The European Union has put in place an investment-friendly regulatory framework for telecommunications to encourage investment in internet infrastructure. However, this is not always enough to attract investment especially in rural and even sub-urban areas.. Certain groups and territories also lack the skills and incentives to go on-line and public intervention is needed to prevent a digital divide causing some Europeans to miss out on the social and economic benefits of the internet.
Part of the solution is in the smart use of the EU budget, within the framework set by the next multi-annual financial framework (MFF). The digital support from the Connecting Europe Facility (CEF) proposed by the Commission at €9.2bn was reduced to €1bn at the February, 2013 European Council.
The major part of this reduced funding will be used to facilitate the mobility of citizens and businesses by providing seamless cross-border public services such as eProcurement, eHealth, or Open Data. For broadband, the Connecting Europe Facility will only be able to provide seed funding for a limited number of broadband projects, together with the European Investment Bank (EIB) and limited technical assistance for projects seeking support from CEF or Structural Funds, or both.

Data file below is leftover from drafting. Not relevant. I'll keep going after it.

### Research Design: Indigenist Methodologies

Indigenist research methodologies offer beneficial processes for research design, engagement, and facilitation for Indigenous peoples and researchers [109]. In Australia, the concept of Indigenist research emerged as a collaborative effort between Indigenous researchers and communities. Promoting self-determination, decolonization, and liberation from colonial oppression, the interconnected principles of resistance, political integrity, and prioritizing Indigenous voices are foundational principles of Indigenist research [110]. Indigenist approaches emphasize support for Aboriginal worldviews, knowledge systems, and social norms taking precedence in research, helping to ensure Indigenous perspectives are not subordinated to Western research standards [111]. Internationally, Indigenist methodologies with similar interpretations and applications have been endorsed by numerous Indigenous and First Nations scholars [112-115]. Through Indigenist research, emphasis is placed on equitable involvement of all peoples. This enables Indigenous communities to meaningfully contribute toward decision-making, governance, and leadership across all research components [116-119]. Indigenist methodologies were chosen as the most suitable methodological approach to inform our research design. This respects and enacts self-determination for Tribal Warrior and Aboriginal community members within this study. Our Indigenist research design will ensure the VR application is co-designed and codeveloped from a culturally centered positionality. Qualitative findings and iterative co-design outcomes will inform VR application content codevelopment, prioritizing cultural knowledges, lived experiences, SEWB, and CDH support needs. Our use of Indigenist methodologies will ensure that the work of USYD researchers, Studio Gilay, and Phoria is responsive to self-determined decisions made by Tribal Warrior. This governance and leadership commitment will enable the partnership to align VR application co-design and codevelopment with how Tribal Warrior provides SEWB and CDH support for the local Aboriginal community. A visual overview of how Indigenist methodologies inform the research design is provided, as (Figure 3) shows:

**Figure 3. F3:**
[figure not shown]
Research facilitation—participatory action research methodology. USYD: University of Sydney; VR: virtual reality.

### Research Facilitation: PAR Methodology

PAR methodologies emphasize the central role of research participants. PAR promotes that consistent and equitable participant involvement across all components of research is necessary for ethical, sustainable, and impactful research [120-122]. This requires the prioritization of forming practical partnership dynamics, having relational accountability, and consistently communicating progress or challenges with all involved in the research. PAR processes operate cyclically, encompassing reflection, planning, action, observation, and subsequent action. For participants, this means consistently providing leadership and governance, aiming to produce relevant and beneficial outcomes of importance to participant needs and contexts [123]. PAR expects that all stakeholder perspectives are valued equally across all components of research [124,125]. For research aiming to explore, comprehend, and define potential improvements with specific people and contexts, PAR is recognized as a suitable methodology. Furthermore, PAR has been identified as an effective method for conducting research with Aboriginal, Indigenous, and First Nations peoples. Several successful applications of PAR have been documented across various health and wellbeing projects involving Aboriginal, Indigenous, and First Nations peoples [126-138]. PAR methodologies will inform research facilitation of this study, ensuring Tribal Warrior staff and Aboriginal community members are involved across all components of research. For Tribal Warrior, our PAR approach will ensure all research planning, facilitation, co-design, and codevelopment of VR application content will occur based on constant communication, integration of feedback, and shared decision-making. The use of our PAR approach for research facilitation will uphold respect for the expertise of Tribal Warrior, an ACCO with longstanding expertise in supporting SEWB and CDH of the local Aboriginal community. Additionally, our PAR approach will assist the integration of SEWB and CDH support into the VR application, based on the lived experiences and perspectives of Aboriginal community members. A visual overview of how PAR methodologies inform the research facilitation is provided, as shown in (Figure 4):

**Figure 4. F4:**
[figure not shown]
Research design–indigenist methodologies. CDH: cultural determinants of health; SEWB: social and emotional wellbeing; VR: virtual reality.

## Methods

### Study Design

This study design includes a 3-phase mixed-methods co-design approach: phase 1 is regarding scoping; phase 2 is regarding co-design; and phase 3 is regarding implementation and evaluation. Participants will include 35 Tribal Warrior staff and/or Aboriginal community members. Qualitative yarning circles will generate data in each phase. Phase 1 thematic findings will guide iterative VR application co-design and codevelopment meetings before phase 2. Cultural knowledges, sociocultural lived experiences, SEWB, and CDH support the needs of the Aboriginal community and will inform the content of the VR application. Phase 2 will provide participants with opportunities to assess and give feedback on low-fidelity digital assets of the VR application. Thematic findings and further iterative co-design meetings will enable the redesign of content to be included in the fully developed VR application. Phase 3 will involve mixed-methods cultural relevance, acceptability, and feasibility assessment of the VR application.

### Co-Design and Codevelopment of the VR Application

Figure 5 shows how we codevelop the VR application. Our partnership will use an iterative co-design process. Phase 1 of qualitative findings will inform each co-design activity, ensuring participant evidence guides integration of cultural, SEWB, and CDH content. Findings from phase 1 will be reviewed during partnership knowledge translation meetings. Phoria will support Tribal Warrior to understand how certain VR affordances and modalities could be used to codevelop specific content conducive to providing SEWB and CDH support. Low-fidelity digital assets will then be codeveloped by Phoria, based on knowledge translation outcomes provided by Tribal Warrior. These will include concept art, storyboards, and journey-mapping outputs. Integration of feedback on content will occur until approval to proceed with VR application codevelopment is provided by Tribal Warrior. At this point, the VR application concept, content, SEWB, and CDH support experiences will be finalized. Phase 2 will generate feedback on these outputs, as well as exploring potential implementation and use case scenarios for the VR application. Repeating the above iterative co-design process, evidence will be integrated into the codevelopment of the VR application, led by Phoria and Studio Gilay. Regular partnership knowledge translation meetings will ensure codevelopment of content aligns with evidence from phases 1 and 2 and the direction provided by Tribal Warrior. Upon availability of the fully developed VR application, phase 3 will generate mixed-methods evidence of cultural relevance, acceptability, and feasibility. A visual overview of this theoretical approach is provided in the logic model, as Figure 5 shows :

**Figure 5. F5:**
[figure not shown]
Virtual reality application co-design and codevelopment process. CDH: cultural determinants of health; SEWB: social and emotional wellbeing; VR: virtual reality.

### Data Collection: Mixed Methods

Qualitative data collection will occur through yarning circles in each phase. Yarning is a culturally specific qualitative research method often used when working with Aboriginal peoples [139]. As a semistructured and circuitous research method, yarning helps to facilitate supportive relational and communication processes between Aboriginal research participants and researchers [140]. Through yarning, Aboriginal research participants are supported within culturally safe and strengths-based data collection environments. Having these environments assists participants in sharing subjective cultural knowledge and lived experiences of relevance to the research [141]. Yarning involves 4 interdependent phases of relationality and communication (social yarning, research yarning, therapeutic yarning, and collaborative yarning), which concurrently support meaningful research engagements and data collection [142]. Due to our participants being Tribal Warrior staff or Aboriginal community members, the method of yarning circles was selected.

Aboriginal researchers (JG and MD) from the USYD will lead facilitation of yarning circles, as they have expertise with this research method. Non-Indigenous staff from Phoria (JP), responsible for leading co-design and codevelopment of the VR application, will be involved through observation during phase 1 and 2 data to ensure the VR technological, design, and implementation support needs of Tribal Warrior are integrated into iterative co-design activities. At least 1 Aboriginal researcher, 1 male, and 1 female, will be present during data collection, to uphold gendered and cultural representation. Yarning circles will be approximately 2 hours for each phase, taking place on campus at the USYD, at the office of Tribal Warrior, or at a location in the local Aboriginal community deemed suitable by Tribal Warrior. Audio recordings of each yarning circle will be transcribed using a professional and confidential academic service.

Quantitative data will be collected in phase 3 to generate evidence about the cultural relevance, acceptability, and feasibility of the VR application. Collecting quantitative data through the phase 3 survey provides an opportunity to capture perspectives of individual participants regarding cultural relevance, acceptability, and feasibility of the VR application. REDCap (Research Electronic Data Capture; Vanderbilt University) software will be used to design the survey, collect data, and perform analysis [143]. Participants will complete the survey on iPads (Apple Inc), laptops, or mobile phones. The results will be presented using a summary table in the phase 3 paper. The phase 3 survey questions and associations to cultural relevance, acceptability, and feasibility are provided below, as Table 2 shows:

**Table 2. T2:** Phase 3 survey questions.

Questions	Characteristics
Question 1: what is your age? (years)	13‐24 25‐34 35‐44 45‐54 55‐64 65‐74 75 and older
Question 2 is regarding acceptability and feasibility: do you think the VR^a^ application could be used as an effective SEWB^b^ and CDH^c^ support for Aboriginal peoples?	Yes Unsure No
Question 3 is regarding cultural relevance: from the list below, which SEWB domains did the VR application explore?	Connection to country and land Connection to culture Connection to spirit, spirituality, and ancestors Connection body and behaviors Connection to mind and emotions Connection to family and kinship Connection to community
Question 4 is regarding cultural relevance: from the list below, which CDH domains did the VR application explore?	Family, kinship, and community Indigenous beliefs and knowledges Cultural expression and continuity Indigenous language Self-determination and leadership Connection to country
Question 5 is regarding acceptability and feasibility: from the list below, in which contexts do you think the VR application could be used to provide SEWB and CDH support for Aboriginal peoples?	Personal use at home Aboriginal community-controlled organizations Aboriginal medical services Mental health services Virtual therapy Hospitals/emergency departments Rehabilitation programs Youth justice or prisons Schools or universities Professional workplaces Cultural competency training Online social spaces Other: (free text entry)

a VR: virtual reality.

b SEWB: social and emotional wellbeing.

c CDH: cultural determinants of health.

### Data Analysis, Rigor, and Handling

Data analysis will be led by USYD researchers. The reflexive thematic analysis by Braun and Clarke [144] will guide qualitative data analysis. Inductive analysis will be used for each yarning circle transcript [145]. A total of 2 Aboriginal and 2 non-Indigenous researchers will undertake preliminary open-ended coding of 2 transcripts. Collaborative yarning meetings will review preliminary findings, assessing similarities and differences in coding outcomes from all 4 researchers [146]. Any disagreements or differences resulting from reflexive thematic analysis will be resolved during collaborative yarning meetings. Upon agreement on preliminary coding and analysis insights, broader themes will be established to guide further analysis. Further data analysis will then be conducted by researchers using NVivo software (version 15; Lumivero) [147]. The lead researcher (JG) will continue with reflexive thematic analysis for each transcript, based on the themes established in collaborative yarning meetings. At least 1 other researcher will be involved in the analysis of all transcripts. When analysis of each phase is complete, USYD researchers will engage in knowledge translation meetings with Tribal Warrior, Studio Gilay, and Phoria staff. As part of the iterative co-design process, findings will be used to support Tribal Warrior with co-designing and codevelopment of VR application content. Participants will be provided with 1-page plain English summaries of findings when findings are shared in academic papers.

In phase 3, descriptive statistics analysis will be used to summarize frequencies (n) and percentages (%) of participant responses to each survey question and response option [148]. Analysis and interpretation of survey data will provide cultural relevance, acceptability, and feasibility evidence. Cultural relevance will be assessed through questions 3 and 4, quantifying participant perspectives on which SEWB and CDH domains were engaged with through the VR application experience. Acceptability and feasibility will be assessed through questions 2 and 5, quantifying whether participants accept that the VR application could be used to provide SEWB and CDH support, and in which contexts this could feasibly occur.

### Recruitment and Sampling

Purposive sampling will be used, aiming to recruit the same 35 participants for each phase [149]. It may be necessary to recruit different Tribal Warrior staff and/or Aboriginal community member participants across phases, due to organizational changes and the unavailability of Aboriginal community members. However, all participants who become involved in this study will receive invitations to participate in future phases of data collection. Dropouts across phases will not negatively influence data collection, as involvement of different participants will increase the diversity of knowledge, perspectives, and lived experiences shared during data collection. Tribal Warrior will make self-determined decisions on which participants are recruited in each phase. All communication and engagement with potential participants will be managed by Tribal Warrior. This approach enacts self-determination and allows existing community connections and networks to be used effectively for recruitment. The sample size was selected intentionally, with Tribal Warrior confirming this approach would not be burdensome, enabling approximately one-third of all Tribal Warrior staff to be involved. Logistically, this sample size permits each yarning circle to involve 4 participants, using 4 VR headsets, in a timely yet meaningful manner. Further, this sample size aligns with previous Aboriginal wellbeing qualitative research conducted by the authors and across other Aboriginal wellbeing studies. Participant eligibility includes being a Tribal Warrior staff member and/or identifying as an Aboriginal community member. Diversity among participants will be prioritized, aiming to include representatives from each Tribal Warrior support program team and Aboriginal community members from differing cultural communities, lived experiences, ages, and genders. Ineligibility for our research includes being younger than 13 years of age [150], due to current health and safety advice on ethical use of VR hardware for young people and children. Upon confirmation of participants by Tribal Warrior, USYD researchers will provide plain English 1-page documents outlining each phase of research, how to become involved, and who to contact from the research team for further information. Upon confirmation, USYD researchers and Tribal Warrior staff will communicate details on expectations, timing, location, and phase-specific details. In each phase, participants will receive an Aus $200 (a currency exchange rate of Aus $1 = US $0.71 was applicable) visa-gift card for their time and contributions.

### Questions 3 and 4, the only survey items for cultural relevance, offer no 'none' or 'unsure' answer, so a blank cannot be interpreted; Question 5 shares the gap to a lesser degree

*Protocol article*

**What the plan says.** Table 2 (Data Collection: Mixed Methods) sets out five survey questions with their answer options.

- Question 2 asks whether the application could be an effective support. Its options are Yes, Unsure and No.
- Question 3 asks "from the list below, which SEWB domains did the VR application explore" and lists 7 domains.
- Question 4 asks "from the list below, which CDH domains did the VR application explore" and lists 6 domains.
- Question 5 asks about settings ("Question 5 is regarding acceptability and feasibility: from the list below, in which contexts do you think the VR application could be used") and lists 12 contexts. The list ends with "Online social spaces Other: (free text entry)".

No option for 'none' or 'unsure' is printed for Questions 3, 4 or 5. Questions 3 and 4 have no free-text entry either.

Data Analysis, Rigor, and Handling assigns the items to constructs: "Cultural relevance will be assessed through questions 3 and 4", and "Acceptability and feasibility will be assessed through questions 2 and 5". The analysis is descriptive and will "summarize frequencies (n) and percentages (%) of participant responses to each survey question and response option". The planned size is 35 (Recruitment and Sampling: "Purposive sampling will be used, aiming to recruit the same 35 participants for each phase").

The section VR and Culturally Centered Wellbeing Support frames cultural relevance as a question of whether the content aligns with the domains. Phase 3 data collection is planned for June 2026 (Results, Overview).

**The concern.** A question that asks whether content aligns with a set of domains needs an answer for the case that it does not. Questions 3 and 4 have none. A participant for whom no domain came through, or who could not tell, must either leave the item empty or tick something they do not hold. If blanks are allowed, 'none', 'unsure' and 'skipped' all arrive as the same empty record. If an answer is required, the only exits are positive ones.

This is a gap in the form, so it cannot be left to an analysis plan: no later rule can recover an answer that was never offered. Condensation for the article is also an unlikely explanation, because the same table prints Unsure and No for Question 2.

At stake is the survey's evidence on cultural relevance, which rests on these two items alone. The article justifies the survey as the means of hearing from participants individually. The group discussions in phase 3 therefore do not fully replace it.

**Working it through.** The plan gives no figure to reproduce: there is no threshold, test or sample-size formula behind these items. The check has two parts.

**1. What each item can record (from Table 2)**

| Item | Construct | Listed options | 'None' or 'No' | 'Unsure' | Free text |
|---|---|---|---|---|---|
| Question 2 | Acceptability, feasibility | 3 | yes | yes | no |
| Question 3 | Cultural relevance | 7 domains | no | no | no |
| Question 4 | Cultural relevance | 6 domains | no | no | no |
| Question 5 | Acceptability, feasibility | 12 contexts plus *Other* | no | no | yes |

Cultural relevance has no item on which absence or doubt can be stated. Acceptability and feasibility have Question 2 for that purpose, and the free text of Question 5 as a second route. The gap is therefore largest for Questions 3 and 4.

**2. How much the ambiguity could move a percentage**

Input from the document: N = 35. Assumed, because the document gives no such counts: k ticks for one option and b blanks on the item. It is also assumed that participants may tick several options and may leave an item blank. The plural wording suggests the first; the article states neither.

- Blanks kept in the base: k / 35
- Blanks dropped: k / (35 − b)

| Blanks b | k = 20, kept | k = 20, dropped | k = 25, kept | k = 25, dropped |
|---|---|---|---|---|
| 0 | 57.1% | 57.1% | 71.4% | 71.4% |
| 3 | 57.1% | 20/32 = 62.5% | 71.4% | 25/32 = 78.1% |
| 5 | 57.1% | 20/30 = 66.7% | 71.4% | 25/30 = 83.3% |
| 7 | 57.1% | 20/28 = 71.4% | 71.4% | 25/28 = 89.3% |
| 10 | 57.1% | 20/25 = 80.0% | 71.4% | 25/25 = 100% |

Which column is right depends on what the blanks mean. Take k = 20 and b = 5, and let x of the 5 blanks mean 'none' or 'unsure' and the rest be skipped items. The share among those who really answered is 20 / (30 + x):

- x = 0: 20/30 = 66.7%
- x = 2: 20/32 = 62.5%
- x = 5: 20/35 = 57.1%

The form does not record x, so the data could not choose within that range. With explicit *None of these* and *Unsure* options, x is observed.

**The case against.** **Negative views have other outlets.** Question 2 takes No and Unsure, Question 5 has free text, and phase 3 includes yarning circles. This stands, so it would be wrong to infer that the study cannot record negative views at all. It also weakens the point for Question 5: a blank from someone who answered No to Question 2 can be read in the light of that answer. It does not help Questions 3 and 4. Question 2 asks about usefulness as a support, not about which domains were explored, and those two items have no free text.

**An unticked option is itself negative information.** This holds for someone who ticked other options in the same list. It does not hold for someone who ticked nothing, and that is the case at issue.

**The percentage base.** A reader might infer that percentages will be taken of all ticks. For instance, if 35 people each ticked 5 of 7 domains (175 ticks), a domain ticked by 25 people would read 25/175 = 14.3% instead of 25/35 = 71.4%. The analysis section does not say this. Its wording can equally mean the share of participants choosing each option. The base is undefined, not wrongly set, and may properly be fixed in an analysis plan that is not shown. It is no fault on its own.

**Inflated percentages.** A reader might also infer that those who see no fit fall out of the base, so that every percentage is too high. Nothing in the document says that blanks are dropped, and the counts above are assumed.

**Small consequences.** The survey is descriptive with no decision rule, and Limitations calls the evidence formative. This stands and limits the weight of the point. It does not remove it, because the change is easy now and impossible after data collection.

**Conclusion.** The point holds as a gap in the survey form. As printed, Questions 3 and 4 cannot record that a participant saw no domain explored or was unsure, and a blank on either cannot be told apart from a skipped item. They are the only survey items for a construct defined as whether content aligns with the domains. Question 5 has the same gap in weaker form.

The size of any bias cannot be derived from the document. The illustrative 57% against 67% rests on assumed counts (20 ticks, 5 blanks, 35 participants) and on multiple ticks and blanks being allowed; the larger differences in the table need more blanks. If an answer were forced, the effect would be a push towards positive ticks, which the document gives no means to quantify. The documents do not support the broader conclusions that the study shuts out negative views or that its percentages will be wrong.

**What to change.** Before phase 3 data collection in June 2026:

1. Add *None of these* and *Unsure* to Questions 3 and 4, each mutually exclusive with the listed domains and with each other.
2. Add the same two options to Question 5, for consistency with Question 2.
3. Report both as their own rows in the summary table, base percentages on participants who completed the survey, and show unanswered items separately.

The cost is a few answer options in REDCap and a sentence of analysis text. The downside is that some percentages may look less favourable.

Projects that will benefit directly from CEF will need to demonstrate state-of-the-art technological solutions and represent either innovative business models or highly replicable solutions (including those which successfully combine grants and long term financing). They will benefit from the EIB's expertise and AAA rating, as well as the diversification of risk within multi-sector, multi-country instrument. Such CEF instrument will also continue the mission of the project bond pilot to a new kind of private investors (pension funds, insurance companies) into the telecom sector.
In addition, it is important that use is made of existing instruments, in particular the European Structural and Investment Funds (ESIF), so as to benefit from the internet's growth potential. Information and Communication Technologies (ICT) are one of four areas on which investment from the European Regional Development Fund (ERDF) will be concentrated until 2020, and the deployment of high-speed connections will be eligible across the whole EU territory.
Likewise, the European Agricultural and Rural Development Fund (EARDF) should be used to close the gap between urban and rural regions in terms of digital infrastructure and public services online. The European Social Fund (ESF) should be used to provide disadvantaged groups with the skills that are necessary to benefit from the internet, as well as to improve the provision of public services using digital technologies.